Long-haired Chihuahuas: Shedding & Allergy Information

Long-haired Chihuahuas, also known as “long coat” Chihuahuas, are one of two acknowledged breed standards by the American Kennel Club. Chihuahuas also come in the sleeker, smooth coat (or short-hair) variety. This is the appearance or look most people imagine when they think of this breed.

Teacup Chihuahuas also come with either long hair or the short, smooth coat as well.

Similarities between Short-haired & Long-haired Chihuahuas

Long-haired and short-haired Chihuahuas are genetically the same breed, and they both make great companions. They share all the advantages, appearances, temperaments, and challenges of owning a Chihuahua.

Both come in a vast range of color combinations, patterns, and markings. However, neither of them have achieved exclusive breed standard status because breeding for coat type cannot be done reliably from one litter to the next. Consequently, this allows for a beautiful and diverse range within the Chihuahua breed standard and gives you many options to consider when determining which Chihuahua puppy you want to add to your family.

A litter could consist of a full range of solid, splashed, sable, spotted, and marked pups of various colors to choose from. Quite a crapshoot.

The root of all differences between long-coat and short-coat Chihuahuas lie in their fur.

Differences between Short-haired & Long-haired Chihuahuas

Short-haired Chihuahuas have soft, fluffy puppy fur that grows short and coarse as they get older. They generally retain an even coat all over their body. Contrary to popular belief, they shed more than the long-haired variety. Their coats can range in texture from velvety to stiff and whiskery.

Long-haired Chihuahuas have a very fuzzy, downy fur as puppies that gives them an extra fluffy appearance. As they reach adolescence many long coat Chihuahuas undergo a ragged, scraggly phase informally known as ‘uglies’ that sometimes worries a new owner. This is a normal process where a long coat Chihuahua sheds its puppy fur to be replaced it with fuller adult fur. The process is much the same as when a human child loses their baby teeth to make room for their permanent teeth. It’s just a part of growing up! In fact, many dog breeds experience this “uglies” phase.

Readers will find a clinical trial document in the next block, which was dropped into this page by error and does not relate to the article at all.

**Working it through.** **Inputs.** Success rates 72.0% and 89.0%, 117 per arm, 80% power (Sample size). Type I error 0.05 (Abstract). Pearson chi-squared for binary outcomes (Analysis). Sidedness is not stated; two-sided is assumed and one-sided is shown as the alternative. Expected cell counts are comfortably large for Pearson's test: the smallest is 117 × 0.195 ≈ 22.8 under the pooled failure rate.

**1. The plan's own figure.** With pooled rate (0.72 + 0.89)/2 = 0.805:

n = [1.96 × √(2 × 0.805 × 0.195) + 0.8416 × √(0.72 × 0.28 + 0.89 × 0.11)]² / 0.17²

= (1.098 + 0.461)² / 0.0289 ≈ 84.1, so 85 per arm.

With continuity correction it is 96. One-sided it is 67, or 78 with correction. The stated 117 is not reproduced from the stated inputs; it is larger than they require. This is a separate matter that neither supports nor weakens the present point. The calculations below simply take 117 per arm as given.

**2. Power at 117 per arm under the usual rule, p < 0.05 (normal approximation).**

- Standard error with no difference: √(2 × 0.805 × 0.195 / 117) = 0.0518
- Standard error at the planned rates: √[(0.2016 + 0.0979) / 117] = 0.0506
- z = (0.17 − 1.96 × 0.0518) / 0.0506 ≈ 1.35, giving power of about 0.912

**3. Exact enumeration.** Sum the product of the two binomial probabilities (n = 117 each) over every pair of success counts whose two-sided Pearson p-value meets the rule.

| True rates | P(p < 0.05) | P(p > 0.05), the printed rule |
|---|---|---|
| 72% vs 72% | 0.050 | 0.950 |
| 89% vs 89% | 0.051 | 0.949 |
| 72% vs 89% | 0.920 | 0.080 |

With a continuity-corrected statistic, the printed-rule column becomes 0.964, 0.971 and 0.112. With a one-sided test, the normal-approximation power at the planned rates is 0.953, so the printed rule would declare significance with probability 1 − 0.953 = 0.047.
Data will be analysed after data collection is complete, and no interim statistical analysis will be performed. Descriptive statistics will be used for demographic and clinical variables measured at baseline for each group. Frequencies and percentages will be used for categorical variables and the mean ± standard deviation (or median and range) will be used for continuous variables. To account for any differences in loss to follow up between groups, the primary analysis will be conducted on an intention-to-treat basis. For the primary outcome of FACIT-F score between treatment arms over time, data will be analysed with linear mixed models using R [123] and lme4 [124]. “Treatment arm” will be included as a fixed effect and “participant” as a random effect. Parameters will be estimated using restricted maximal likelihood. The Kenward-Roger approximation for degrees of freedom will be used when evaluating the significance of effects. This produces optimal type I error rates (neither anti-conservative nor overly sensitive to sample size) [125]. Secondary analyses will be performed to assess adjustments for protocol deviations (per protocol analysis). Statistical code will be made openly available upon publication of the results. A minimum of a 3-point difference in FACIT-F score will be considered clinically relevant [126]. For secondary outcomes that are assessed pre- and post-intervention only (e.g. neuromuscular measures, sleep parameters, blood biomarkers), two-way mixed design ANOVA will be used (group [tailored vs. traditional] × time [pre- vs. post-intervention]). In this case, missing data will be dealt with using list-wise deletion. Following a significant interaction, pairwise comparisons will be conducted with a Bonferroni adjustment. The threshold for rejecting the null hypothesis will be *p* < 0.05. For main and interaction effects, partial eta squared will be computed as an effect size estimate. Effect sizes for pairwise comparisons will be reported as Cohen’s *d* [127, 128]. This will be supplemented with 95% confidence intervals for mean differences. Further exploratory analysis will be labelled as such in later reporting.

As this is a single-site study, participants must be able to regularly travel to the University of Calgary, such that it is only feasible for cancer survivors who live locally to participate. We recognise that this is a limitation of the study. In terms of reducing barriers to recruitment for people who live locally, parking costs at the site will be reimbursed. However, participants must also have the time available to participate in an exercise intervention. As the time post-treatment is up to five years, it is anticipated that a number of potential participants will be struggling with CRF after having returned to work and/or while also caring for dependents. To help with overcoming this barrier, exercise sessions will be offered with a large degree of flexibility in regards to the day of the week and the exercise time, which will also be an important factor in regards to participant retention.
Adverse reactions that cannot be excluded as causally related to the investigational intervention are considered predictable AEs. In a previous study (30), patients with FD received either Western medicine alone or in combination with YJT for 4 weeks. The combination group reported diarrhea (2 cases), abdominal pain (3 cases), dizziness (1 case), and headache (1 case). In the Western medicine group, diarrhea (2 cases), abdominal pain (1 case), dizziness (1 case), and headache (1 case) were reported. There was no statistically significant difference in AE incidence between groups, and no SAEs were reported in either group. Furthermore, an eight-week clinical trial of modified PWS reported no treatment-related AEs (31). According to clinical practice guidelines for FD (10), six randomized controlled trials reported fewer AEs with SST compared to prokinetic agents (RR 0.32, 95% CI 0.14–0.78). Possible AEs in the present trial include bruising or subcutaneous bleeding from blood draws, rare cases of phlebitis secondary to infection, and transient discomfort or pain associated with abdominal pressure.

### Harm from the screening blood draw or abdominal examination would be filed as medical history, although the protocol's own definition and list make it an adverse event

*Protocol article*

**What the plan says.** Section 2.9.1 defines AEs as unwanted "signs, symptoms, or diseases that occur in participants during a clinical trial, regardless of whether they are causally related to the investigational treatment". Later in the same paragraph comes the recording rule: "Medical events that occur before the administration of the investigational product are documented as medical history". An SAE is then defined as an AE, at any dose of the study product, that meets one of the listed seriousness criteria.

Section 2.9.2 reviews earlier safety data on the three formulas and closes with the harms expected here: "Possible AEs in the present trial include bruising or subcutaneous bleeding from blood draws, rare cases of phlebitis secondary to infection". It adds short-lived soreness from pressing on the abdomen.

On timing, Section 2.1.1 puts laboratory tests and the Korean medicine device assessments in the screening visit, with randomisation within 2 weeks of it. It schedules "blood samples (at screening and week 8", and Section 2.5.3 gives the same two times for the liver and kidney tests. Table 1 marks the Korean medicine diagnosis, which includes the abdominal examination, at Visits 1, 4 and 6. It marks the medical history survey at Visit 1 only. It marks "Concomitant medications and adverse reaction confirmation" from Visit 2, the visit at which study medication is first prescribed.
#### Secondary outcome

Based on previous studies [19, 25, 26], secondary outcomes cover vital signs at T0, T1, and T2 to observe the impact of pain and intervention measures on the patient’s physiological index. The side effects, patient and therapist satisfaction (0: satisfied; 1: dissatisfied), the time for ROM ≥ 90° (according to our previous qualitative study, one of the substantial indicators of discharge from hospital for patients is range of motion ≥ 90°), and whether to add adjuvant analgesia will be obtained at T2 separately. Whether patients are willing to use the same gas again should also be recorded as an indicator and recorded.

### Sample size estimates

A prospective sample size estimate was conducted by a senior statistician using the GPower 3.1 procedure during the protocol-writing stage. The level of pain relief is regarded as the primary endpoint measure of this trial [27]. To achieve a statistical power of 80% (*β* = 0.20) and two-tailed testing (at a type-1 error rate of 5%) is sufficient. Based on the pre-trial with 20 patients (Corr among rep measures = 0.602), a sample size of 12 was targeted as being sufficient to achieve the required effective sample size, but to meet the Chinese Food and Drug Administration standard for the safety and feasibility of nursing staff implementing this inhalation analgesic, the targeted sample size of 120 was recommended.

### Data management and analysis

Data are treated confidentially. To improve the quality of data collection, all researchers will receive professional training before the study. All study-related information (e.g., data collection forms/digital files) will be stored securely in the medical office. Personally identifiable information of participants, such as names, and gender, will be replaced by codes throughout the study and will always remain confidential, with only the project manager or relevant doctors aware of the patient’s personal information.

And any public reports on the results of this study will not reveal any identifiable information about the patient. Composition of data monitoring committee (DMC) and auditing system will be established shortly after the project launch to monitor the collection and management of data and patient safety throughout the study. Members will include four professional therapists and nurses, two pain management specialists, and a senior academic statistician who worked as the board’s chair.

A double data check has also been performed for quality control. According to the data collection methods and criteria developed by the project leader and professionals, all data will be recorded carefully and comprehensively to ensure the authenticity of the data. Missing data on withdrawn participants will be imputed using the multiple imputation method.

In a matter of months the pet has a full soft coat of fluffy adult fur, with longer fur at the fringe of the ears and on the tail. An undercoat of fine guard hairs further contribute to the fluffy and appealing appearance of the long-haired Chihuahua.

The longer fur can be misleading, however. Chihuahuas come from the hot region of Chihuahua, Mexico and are not genetically equipped to handle cold weather. Even long haired Chihuahuas need proper cover and protection. While long haired Chihuahuas shed less than the short haired variety, they still need to be brushed and washed regularly for cleanliness, to avoid matting, and reduce the potential for allergies.

A Note About Allergies & Dander

Many people have dog allergies, which are caused by pet dander. Reactions can range from sneezing to emergency room care depending on the person. Chihuahuas shed all year round, leaving fur, dander, and other allergens everywhere. Some people find they are more allergic to one kind of fur over another, though that depends on the person.

Before getting a Chihuahua, a potential new owner with allergies should spend time around both long coat and short coats to make sure they can handle being around the allergens. This will save great expense and heartache later if the buyer finds out about any allergic intolerance up front. Most breeders and shelters will allow people to spend time with their dogs to see if allergies will be a problem. The extra attention is good for socializing the dogs, too!

Regular grooming and vacuuming will help reduce allergic reactions by removing dander from the area. It is also important to train any dog to wait for a cue before jumping up and climbing on people to avoid accidentally triggering an allergic reaction. Also, brushing out long-haired Chihuahuas regularly after being outdoors will help reduce allergens from pollen and spores in addition to simply being a good preventative practice to ward off potential flea infestations.

Long-haired Chihuahuas make great pets with an adorable fluffy coat, though regular baths and brushing will be necessary to reduce shedding on furniture and clothes as well as to reduce allergens.

Also, since the teacup Chihuahua is simply a miniaturized version of the Chihuahua breed, you can also find teacup long haired Chihuahuas of various colors as well.